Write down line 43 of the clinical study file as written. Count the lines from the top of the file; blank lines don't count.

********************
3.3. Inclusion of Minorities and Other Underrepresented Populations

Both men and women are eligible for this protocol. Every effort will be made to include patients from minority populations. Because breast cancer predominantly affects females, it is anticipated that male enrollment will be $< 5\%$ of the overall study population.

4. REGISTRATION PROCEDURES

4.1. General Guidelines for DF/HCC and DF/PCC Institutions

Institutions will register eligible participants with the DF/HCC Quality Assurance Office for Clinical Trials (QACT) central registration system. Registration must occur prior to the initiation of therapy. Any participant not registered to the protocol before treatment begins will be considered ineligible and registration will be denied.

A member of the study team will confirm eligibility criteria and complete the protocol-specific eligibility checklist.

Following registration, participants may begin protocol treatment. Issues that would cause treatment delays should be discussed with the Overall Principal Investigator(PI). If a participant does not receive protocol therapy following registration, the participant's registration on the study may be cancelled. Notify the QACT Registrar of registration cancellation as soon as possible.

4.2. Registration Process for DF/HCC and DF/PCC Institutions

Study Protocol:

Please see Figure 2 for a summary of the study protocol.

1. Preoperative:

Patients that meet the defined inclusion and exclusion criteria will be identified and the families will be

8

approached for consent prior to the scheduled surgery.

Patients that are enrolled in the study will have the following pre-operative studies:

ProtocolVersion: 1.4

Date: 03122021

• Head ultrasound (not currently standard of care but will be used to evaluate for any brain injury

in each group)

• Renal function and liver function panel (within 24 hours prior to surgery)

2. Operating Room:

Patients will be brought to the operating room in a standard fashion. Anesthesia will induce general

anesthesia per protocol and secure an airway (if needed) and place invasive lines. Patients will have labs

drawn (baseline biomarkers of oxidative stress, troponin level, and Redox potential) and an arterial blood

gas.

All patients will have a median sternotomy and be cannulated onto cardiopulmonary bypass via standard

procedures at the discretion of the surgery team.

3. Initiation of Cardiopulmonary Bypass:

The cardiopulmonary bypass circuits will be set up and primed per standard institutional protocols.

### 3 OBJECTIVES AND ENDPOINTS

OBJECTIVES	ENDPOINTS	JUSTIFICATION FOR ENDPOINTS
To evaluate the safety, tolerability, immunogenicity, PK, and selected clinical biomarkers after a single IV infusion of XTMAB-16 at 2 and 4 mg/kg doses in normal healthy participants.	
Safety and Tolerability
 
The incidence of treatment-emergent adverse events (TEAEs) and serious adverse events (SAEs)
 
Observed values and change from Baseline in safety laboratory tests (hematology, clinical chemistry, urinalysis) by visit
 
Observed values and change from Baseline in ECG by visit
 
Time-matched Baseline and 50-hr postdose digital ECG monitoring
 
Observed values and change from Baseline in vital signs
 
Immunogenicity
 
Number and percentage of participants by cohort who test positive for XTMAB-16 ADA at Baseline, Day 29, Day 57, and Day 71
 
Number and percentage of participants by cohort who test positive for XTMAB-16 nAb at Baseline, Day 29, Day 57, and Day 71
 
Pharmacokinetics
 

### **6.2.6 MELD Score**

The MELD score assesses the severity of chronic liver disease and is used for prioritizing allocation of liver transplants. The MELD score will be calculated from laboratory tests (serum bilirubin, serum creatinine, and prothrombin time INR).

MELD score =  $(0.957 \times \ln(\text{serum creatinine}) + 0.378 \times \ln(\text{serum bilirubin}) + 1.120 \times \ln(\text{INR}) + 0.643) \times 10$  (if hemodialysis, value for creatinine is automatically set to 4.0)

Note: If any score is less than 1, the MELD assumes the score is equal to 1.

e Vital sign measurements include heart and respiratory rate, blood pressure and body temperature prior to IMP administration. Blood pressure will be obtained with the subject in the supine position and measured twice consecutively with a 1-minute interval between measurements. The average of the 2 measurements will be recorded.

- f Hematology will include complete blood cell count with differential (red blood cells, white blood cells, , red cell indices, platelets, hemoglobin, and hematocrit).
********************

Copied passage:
### **6.2.6 MELD Score**